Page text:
While our homepage may look like a random assortment of words, our designers did their best to keep things inside of a 12 column grid (with some exceptions), so against my initial inclinations to abandon any and all frameworks, I brought my old friend Bootstrap 3 along for the ride, and added a layer of typography classes on top of it. While bootstrap tends to handle most situations pretty well with its several responsive breakpoints, it just wasn’t quite enough for the situation I was dealing with. Differentiating between 1170px wide and 970px wide wasn’t going to cut it. If I was going to do any justice to the typographic craftsmanship of our design team, I needed more breakpoints, more classes, and more control, especially at smaller resolutions.

Three font families, every weight/variant under the sun, and their alignment with each other couldn’t be compromised at any screen-width. If you’re curious about what the class structure I came up with to accomplish this looks like, take a look at the page source on our homepage – or take the easy way out and have a glance at the screenshot below:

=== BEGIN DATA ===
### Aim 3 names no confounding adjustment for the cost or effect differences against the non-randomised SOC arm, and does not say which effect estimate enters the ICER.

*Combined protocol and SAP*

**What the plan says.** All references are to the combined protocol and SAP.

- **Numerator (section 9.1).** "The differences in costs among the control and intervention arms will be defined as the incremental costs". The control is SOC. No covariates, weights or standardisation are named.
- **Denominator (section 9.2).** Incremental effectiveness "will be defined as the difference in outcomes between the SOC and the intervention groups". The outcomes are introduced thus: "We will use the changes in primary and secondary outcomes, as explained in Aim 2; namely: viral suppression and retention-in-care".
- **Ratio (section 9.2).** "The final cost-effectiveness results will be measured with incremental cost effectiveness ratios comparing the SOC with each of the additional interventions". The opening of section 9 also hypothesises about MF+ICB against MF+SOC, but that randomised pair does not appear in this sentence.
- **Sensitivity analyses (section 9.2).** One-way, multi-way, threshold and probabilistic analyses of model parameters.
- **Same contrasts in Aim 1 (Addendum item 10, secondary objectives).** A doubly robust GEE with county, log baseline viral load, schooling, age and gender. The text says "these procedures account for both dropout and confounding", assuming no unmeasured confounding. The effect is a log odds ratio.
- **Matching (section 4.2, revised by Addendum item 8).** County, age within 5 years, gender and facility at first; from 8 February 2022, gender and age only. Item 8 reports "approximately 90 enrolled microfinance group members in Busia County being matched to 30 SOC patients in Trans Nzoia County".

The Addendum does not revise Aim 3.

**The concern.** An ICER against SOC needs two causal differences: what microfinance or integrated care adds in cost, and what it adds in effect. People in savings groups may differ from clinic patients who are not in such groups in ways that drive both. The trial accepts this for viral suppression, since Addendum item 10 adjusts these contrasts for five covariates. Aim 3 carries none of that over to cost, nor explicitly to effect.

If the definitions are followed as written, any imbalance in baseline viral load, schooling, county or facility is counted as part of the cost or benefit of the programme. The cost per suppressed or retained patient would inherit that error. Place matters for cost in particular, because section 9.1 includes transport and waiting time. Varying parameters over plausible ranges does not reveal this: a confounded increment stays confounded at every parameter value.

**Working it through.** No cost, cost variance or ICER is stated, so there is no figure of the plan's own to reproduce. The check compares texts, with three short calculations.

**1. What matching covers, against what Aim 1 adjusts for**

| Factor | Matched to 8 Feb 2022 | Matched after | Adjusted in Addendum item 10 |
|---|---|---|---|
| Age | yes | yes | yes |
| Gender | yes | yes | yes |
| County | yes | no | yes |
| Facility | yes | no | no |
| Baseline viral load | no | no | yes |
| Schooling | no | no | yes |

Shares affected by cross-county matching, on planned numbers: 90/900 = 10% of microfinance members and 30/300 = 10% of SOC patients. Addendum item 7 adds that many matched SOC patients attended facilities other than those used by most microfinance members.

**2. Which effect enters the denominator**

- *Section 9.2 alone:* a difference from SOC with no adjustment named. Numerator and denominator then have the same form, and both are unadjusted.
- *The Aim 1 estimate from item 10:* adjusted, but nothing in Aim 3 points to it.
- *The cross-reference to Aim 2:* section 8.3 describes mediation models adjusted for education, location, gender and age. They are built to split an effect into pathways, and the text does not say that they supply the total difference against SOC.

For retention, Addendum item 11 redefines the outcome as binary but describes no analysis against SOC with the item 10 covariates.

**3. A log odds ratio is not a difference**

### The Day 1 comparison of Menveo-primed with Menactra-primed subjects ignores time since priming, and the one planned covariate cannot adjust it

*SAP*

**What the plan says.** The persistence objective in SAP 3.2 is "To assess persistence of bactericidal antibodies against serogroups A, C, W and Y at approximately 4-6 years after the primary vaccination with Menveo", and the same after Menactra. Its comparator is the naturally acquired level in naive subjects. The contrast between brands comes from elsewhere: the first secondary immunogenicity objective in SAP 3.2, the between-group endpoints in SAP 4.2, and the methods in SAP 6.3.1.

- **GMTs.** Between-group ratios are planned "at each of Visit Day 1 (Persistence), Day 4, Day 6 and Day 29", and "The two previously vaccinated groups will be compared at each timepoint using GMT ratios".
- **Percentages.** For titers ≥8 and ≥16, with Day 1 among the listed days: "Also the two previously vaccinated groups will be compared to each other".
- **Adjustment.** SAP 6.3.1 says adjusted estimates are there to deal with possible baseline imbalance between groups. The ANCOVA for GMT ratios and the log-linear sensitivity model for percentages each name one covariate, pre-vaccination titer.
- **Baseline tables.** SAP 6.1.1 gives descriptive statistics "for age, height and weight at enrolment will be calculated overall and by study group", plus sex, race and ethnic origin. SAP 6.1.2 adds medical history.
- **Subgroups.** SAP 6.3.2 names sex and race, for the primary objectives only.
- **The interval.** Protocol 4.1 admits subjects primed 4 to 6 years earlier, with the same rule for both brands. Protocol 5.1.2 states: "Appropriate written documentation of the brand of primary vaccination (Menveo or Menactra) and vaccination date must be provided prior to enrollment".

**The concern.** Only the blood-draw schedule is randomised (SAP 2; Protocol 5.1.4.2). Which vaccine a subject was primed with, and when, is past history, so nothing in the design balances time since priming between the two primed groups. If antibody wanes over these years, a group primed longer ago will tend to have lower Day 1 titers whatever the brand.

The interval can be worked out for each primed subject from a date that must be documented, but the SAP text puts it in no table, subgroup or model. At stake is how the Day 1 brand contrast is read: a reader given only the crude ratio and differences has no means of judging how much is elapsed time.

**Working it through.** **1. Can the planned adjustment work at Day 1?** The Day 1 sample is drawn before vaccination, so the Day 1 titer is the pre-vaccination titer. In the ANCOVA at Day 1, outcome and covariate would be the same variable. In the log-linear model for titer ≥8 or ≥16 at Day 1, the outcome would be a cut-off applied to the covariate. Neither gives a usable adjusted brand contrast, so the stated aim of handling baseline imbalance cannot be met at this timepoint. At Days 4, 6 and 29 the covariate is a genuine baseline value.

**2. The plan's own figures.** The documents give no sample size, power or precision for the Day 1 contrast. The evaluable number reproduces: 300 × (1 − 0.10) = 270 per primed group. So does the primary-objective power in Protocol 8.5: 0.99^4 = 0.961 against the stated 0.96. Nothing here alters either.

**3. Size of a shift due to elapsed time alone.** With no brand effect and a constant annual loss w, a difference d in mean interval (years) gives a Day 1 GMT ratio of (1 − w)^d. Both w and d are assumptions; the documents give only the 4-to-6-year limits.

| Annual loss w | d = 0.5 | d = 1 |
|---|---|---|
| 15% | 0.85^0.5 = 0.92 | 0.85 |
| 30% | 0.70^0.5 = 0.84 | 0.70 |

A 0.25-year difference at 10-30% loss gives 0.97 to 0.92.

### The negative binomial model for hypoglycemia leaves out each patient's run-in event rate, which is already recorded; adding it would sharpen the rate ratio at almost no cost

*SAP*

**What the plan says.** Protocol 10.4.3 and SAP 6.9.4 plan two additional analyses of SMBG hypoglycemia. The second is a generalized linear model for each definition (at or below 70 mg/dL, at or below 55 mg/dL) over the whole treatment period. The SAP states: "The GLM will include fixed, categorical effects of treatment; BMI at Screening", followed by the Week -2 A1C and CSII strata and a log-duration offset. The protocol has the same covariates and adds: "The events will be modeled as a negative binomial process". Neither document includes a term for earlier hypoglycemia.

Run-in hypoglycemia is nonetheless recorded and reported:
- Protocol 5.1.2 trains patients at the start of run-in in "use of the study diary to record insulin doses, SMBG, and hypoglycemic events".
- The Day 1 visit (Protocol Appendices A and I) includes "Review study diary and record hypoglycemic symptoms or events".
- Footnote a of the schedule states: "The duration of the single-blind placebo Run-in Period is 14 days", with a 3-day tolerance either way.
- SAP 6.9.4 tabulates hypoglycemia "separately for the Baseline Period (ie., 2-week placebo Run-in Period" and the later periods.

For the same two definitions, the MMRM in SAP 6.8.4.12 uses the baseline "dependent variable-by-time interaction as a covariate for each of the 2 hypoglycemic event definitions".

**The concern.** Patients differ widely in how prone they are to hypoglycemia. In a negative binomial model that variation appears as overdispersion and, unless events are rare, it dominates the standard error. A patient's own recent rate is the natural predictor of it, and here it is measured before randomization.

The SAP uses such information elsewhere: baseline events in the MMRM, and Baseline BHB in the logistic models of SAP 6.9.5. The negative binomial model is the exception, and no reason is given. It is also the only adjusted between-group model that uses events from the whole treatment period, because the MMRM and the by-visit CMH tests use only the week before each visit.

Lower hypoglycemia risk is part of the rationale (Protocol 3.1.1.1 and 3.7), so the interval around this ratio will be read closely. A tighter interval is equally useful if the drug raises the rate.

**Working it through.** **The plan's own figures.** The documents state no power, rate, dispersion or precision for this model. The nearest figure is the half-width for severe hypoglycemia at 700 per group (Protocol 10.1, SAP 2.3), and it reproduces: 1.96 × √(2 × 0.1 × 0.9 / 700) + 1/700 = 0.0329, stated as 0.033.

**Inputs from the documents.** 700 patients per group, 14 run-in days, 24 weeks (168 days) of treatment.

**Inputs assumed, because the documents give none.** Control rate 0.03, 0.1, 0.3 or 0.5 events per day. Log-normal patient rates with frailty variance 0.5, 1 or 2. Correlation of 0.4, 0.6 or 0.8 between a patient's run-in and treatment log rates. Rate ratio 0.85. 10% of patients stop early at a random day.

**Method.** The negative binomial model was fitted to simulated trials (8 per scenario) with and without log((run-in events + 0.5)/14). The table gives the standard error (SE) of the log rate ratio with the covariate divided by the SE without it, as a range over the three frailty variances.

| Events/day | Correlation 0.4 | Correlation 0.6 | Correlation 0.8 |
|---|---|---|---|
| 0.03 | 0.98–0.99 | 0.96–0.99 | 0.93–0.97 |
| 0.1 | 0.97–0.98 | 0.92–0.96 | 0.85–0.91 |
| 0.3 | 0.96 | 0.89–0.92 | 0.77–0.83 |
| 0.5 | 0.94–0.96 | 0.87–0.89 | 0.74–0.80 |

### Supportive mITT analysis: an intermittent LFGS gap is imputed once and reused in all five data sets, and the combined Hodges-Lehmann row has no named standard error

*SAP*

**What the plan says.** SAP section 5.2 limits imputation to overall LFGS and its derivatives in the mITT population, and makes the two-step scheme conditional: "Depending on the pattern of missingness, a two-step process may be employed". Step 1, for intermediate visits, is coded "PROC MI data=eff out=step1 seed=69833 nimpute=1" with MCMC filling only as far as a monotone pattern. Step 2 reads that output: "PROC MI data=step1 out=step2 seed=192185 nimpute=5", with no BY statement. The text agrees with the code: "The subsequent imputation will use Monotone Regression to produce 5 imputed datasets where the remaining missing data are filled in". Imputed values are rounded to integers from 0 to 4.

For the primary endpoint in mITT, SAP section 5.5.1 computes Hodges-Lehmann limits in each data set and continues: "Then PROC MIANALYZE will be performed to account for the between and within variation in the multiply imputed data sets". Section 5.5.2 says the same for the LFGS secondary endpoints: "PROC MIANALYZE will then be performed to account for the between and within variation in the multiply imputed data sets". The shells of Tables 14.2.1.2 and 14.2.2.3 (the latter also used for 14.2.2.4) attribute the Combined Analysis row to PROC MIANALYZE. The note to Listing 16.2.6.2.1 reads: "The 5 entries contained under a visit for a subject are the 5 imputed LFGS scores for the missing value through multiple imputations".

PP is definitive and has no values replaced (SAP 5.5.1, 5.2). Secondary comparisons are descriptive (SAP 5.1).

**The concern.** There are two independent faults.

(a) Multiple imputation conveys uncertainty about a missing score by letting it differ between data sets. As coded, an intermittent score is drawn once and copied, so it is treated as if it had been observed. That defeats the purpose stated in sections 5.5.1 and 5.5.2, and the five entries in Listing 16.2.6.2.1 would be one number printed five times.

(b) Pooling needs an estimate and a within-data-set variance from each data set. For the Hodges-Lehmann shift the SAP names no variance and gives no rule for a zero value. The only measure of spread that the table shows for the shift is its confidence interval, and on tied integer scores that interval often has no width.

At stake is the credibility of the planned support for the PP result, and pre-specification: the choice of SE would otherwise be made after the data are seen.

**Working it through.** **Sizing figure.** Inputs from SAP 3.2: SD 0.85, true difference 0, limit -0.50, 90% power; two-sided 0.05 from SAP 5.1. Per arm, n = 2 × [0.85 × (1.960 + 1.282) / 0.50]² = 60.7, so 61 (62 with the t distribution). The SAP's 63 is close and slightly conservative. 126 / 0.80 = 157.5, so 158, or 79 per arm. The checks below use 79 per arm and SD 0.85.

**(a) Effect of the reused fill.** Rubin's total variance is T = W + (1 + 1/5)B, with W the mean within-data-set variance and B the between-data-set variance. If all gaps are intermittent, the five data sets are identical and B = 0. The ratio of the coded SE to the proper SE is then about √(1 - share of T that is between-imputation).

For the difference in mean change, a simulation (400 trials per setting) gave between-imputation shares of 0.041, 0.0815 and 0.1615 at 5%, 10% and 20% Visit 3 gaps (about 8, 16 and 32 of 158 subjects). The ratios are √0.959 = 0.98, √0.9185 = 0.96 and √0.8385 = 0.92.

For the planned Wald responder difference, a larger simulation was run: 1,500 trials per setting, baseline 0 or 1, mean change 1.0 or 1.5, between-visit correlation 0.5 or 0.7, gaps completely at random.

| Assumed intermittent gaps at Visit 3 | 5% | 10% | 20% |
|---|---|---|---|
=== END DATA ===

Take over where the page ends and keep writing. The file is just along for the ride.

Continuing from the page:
Meanwhile in France…

While the thought bubble above my head clearly showed me comfy and cozy, snacking on macaroons in that cafe I mentioned earlier, I soon realized this couldn’t have been further from reality. There was nothing cozy, nothing romantic, and nothing particularly “French” feeling (other than being unable to understand the coaches/teammates during training sessions) about my few weeks working abroad. I stayed in Plouzane, which for all intents and purposes is a farm town, and I was staying with two English guys on – you guessed it – a farm. A pig farm to be precise. Perfect!